[Artist, b. 1940, Monroe, Washington, lives in New York.]
I always say that inspiration is for amateurs; the rest of us just show up and get to work.
I’ve always thought that problem solving is highly overrated and that problem creation is far more interesting.
From my point of view, photography never got any better than it was in 1840.
The thing that interests me about photography, and why it’s different from all other media, is that it’s the only medium in which there is even the possibility of an accidental masterpiece.
It always amazes me that just when I think there’s nothing left to do in photography and that all permutations and possibilities have been exhausted, someone comes along and puts the medium to new use, and makes it his or her own, yanks it out of this kind of amateur status, and makes it as profound and as moving and as formally interesting as any other medium.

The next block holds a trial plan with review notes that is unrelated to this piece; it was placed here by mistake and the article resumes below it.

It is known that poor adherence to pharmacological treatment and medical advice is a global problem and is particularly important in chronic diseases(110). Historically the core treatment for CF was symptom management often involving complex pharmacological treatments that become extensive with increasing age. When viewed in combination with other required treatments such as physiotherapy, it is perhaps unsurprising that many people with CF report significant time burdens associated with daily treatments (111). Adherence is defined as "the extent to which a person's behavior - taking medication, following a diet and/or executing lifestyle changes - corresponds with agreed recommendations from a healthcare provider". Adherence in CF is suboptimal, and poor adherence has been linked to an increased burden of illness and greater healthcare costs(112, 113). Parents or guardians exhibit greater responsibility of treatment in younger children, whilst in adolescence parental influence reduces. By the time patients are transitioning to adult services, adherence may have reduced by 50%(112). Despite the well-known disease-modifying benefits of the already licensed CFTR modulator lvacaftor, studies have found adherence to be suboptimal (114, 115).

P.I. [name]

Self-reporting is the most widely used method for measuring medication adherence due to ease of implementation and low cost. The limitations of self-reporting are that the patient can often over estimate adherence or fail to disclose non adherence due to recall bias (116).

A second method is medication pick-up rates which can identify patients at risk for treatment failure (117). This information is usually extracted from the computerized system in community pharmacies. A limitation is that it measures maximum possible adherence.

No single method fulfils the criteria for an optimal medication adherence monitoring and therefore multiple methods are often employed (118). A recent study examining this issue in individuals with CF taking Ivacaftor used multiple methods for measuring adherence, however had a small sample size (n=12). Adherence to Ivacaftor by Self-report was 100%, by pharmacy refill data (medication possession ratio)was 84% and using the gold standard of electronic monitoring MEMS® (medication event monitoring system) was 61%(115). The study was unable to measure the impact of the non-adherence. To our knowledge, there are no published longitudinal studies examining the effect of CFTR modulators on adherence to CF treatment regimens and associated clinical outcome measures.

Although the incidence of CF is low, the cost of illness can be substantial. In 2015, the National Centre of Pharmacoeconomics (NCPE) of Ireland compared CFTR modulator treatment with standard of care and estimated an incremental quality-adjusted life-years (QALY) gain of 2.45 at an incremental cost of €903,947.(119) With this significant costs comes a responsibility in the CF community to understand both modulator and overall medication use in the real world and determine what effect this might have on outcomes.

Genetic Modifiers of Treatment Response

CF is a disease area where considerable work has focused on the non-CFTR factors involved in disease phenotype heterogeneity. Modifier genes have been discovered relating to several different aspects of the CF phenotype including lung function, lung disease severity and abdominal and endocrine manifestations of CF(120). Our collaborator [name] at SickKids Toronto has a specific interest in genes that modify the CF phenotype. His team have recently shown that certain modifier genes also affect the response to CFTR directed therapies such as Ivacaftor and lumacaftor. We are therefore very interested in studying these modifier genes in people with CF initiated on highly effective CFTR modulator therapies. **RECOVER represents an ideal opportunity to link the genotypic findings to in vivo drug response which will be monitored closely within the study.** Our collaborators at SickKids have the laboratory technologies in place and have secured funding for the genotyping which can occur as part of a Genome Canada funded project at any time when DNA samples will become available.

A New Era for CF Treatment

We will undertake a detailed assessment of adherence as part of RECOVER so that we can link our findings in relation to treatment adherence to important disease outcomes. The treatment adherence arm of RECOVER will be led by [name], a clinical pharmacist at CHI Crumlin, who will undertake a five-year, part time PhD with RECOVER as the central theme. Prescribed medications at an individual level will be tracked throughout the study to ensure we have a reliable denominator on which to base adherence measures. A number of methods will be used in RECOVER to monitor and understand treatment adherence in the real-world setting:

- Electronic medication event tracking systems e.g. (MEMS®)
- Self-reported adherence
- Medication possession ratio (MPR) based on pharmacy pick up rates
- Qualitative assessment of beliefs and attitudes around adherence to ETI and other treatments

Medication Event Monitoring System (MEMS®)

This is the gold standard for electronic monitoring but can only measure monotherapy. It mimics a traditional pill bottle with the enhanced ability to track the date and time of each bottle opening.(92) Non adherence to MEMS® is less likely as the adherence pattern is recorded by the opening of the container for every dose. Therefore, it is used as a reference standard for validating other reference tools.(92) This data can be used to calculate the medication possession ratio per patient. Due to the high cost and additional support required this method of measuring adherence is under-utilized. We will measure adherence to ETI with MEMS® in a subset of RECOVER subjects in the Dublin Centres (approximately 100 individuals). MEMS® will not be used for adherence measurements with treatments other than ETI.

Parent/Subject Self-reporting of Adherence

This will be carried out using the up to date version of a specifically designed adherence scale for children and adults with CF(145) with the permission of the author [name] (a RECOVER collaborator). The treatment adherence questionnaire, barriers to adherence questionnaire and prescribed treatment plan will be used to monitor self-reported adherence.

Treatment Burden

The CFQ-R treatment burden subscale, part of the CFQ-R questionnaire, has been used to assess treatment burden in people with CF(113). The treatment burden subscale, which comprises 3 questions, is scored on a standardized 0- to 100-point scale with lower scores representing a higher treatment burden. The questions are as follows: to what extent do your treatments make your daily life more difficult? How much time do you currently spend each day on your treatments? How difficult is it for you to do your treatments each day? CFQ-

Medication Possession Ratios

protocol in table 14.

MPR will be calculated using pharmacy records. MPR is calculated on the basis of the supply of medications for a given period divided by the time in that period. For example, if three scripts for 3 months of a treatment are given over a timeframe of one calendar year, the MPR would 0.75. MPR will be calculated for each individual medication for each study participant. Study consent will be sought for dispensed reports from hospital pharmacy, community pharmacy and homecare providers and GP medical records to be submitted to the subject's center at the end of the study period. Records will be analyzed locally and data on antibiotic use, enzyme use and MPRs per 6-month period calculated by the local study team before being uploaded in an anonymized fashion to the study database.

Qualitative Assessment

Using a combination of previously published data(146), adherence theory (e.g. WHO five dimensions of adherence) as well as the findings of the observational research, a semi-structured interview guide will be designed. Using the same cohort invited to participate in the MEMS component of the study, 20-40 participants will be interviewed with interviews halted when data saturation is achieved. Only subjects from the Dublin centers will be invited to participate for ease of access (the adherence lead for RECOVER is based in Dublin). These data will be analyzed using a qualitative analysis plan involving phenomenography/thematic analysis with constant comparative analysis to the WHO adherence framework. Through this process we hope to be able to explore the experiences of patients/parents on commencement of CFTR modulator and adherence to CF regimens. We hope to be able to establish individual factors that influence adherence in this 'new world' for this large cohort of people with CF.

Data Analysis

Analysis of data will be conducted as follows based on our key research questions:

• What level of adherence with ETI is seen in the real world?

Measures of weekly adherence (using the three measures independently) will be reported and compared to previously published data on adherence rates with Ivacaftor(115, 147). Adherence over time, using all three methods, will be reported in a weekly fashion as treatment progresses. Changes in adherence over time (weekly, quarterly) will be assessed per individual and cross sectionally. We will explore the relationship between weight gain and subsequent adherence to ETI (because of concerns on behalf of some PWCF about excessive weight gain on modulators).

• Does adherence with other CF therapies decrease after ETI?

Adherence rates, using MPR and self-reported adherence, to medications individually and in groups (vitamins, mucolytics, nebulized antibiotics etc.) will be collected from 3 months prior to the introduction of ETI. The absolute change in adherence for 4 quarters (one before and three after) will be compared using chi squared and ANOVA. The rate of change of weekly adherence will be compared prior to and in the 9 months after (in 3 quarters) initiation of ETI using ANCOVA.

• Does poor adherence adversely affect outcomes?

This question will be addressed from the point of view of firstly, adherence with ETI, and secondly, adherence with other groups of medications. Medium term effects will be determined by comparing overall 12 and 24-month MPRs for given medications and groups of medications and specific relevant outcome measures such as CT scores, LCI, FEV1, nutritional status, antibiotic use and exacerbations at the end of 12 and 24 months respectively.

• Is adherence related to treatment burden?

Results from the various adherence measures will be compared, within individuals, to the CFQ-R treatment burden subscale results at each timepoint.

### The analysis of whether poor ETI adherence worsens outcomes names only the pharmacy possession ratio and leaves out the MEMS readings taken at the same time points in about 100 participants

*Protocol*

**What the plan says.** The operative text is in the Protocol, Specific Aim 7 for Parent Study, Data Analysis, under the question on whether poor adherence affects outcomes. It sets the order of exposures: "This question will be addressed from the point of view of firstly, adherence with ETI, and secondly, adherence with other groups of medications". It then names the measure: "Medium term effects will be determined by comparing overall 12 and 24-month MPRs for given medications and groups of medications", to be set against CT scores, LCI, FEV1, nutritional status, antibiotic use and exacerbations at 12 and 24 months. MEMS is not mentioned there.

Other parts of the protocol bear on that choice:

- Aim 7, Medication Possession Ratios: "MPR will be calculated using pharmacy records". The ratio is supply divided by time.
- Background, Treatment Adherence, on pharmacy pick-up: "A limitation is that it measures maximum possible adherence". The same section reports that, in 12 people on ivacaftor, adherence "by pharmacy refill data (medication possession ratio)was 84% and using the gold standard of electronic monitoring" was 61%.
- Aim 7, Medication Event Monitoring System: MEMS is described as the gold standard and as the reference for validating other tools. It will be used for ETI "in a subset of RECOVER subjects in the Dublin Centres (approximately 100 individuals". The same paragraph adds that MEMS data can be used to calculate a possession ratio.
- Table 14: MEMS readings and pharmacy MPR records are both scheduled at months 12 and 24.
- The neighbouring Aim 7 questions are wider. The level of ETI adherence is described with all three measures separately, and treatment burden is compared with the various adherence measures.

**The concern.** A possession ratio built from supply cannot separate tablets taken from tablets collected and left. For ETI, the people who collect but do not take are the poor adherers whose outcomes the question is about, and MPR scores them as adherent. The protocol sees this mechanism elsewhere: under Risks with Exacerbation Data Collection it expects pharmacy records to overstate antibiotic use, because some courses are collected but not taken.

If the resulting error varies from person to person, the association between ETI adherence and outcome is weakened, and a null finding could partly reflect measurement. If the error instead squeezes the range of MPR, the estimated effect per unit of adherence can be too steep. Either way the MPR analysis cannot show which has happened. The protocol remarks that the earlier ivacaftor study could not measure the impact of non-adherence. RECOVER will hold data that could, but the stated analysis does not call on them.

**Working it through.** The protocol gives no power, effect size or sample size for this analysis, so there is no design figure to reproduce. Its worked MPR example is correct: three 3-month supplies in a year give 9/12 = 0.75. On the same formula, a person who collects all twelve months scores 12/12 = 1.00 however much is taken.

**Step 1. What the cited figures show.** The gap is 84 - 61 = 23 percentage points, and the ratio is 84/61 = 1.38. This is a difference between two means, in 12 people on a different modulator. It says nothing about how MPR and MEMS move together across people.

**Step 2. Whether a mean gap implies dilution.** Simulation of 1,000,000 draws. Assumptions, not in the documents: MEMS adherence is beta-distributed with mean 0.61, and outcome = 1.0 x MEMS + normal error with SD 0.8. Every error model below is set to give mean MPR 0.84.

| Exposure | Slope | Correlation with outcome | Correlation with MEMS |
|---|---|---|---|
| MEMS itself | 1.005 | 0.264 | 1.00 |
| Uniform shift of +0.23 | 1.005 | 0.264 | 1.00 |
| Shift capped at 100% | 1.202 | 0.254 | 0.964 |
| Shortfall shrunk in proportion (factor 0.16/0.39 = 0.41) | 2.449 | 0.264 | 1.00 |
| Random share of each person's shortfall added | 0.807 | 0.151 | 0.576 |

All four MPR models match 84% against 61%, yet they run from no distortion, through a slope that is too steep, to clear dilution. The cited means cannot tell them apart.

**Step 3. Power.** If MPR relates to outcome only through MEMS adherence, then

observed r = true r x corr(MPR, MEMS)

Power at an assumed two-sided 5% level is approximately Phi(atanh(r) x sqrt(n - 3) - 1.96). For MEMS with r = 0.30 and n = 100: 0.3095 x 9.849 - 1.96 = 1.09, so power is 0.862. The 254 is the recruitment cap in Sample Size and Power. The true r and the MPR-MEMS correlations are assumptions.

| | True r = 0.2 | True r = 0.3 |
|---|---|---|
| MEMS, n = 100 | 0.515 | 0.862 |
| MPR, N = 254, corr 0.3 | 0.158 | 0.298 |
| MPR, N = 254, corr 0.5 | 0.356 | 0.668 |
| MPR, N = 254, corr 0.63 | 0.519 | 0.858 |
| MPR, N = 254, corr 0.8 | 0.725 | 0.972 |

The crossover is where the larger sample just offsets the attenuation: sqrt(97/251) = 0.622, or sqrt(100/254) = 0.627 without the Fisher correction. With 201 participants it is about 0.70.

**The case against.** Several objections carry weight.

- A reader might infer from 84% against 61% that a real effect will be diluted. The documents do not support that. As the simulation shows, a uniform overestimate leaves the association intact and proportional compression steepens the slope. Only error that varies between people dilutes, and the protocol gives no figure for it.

I have always attempted to create images that deliver the maximum amount of information about the subject.
It’s like a magic well. You think you know everything about [a] photograph, you think you've gotten everything out of it, and all of a sudden I see things in it I’d never seen before.
The camera is objective. When it records a face it can’t make any hierarchical decisions about a nose being more important than a cheek. The camera is not aware of what it is looking at. It just gets it all down.